|PRICE:||$24.00 shipped from Korea|
|REVIEWER:||Scott Van Aken|
The Boeing F/A-18F Super Hornet and related single-seat F/A-18F are twin-engine carrier-capable multirole fighter aircraft variants based on the McDonnell Douglas F/A-18 Hornet. The F/A-18E single-seat and F/A-18F tandem-seat variants are larger and more advanced derivatives of the F/A-18C and D Hornet. The Super Hornet has an internal 20 mm M61 rotary cannon and can carry air-to-air missiles and air-to-surface weapons. Additional fuel can be carried in up to five external fuel tanks and the aircraft can be configured as an airborne tanker by adding an external air refueling system.
Designed and initially produced by McDonnell Douglas, the Super Hornet first flew in 1995. Full-rate production began in September 1997, after the merger of McDonnell Douglas and Boeing the previous month. The Super Hornet entered service with the United States Navy in 1999, replacing the Grumman F-14 Tomcat, which was retired in 2006; the Super Hornet serves alongside the original Hornet. The Royal Australian Air Force (RAAF), which has operated the F/A-18A as its main fighter since 1984, ordered the F/A-18F in 2007 to replace its aging F-111 fleet. RAAF Super Hornets entered service in December 2010.
In September 2014, Boeing readied plans to close its St. Louis production lines for the Super Hornet and F-15 in 2017. Not surprisingly, thanks to the constant delays with the F-35, the plant is still assembling planes.
I bought this kit as I'd been told that this is more up to date than the Hasegawa super bug. Well, it does have the more recent protector grilles over the rear deck intakes that the Hasegawa kit does not, so perhaps that would be a good reason to choose this one. An interesting addition to this boxing is that the sprue with the vertical stabs, wheels, exhaust and some other parts is molded in black.
Interestingly, the kit starts you assembling the upper fuselage. This contains the upper wings and part of the lower. There are two lower wing/lerex pieces to put in place. There is a rear lower fuselage section that includes the main gear and the gear wells are a separate piece. You are also required to build up the engine intakes and install the landing gear legs prior to trapping the horizontal stab when attaching the upper and lower fuselage sections.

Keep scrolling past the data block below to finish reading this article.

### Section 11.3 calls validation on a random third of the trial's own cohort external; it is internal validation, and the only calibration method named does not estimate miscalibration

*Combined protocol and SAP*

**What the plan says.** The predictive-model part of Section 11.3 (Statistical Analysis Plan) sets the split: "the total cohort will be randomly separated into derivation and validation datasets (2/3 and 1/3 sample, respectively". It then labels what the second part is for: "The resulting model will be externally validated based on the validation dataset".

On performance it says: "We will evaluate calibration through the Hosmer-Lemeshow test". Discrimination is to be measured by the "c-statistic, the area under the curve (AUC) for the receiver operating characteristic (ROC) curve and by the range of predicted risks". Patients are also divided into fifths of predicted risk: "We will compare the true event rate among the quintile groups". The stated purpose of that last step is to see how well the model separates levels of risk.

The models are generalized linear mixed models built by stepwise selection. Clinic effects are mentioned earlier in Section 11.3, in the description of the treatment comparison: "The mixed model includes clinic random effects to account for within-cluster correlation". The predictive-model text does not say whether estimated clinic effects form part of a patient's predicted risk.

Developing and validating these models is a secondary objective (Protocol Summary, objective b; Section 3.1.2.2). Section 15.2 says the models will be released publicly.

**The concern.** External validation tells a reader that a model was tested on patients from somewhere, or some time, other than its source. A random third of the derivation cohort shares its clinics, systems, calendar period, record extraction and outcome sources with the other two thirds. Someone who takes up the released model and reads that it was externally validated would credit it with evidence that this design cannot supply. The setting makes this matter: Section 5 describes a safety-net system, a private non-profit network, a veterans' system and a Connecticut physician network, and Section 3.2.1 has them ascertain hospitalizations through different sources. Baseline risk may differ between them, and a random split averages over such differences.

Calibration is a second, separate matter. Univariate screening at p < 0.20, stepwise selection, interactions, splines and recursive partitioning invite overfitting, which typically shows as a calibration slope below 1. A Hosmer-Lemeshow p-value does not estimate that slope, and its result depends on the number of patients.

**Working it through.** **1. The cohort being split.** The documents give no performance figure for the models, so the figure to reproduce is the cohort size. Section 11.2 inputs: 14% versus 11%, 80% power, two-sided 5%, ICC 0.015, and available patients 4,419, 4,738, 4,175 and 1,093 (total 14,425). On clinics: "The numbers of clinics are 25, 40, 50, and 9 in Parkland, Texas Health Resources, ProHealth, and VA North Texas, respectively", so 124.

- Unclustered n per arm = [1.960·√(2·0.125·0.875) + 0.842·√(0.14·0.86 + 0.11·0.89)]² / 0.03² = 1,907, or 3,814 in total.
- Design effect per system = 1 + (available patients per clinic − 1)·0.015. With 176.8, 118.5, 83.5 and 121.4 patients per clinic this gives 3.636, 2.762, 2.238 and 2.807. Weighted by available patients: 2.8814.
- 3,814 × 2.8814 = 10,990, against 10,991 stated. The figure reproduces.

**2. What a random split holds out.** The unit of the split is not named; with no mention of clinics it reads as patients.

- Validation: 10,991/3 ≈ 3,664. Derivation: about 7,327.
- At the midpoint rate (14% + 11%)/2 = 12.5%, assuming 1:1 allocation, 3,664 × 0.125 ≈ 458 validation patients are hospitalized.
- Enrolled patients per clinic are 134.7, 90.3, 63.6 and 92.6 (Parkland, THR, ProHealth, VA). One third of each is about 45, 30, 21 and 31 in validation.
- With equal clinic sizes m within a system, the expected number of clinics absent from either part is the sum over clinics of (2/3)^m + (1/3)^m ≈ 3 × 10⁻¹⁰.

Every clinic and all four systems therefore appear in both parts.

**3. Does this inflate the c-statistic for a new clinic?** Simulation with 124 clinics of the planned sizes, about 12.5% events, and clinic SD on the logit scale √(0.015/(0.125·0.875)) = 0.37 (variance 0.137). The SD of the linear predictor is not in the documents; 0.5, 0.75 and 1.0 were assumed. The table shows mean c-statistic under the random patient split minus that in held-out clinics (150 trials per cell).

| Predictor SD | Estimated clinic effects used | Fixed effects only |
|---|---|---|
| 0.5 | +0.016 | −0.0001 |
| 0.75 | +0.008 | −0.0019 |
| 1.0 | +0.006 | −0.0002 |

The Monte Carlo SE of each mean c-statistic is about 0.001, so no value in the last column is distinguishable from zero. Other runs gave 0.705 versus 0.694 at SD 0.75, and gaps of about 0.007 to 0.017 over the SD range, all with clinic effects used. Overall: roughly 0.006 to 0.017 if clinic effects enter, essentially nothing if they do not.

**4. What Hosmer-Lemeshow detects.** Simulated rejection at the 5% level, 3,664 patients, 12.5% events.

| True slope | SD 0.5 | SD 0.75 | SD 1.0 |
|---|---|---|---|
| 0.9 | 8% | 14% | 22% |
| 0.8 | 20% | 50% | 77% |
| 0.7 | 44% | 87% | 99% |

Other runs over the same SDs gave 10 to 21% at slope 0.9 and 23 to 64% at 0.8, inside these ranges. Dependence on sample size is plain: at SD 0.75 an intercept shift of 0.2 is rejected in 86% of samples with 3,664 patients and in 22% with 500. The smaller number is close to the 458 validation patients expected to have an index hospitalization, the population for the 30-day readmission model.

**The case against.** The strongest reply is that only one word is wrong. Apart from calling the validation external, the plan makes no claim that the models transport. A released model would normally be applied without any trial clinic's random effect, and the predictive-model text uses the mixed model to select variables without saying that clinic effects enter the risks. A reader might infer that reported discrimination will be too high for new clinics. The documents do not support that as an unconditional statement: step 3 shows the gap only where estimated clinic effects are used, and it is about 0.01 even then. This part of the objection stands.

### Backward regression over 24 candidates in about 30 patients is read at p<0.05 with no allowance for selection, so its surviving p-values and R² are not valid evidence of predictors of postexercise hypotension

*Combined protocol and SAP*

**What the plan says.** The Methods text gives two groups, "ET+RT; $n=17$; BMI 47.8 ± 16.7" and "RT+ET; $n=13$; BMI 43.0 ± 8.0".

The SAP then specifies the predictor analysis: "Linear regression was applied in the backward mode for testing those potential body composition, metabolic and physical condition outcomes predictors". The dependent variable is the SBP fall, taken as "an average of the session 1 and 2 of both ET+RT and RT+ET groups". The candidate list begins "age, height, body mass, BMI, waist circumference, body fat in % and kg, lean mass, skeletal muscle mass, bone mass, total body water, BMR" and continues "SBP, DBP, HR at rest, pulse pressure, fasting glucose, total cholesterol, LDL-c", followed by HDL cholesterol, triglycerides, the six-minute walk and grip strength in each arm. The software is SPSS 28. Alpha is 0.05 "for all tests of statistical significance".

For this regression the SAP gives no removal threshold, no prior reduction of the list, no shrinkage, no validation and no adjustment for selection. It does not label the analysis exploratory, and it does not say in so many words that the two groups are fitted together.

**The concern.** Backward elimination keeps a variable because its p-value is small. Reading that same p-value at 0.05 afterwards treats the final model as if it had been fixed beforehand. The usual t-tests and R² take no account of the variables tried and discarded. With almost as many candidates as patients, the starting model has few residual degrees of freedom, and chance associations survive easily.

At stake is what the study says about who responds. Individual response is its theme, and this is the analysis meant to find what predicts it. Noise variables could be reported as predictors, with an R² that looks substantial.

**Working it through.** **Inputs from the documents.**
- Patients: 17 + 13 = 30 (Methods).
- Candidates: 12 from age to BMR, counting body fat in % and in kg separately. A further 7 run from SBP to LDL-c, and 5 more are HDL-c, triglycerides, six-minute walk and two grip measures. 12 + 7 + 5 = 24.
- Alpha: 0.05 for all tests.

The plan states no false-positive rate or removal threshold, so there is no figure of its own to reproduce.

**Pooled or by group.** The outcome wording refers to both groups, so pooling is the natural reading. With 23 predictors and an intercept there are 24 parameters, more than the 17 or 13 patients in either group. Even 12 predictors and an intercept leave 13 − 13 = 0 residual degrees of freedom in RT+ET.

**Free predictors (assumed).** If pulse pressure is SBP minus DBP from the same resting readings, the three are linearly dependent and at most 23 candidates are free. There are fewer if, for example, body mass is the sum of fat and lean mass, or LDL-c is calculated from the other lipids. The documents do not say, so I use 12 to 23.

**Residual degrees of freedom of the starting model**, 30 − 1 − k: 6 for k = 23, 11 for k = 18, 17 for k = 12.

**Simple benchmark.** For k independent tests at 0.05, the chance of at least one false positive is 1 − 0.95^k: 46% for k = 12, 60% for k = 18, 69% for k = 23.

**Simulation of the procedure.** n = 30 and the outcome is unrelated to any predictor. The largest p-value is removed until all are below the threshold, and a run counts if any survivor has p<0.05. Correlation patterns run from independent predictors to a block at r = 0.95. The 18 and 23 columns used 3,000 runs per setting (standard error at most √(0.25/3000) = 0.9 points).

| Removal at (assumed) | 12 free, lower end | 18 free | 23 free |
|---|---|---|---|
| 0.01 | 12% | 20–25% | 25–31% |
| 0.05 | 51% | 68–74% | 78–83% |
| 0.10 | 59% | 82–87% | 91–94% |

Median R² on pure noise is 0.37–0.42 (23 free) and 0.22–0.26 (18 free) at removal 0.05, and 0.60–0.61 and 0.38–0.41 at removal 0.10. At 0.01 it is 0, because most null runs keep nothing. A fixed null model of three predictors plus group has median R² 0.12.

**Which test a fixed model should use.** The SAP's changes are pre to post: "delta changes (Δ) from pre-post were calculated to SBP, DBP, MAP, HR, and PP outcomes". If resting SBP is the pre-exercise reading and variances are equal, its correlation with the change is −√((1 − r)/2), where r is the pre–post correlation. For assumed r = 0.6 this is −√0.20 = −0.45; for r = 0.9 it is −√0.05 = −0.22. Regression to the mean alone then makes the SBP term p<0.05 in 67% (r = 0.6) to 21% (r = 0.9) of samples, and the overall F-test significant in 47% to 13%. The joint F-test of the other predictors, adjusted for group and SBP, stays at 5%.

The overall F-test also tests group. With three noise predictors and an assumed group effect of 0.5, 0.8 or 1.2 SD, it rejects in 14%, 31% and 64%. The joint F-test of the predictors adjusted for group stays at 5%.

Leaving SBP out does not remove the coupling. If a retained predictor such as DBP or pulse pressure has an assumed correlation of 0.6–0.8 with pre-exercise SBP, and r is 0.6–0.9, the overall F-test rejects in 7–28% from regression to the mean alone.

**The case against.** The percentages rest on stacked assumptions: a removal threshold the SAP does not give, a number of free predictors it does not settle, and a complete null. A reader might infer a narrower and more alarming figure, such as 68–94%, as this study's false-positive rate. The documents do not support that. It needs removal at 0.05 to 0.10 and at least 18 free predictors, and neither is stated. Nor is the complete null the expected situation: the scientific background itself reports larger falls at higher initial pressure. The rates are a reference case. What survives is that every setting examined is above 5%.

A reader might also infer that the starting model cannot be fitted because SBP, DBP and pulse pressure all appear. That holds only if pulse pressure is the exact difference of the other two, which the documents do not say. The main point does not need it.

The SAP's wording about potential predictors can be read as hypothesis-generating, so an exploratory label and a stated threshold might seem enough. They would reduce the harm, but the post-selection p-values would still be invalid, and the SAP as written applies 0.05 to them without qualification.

It is only then that you move on to the cockpit. This is the standard two seat tub with a two piece seat and control stick for each opening along with an instrument panel. There are five small decals to fit on each panel with one each for the side consoles. The lower forward fuselage also includes the nose gear well.
The nose is more than just the radome; basically everything forward of the lerex and a single piece. There is an insert for the upper fuselage that makes this an F model. There is a one-piece windscreen/canopy. To complete the airframe, you build up and install the nose gear, attach all the gear doors and the wheels.
A supplemental instruction sheet covers the installation of the 'things under wings'. All the holes for attaching the pylons are already open and quite large. This includes the fuselage centerline. If you don't want a pylon, you'll need to fill holes. From the wing tip we have: Sidewinder, AIM-120, Mk82 bombs, fuel tanks. A fuel tank is provided for the centerline. The fuel tanks have the pylon molded to one tank half. I'm not jazzed about the AIM-120s being in three pieces.
Instructions are very nicely drawn and has some rather welcome color. You have markings options for two planes from VFA-103. One is the CAG bird. One from 2015 while the other is the squadron commander's plane from 2014. Both have the black tail and canopy surround with the CAG bird having colors other than white and greys. An interesting addition to this kit is a set of stickers for the CAG bird. They actually look rather nicely done, but I'm not sure how many modelers will really use them. The standard decals are well done and have all sorts of stencils. There is a stencil placement guide that lists the plane as being with VF-84. The upper sheet are the stickers.
Well, I have to say that the parts breakdown is a bit unconventional for Hornets from other kit makers and only the building will tell if it is better or not. The large attachment points will gain marks from many modelers as will the general simplification of the kit. Others won't like the pre-drilled holes or the one-piece canopy. Still, if super bugs in this scale are something you like building, then this is probably a good choice.
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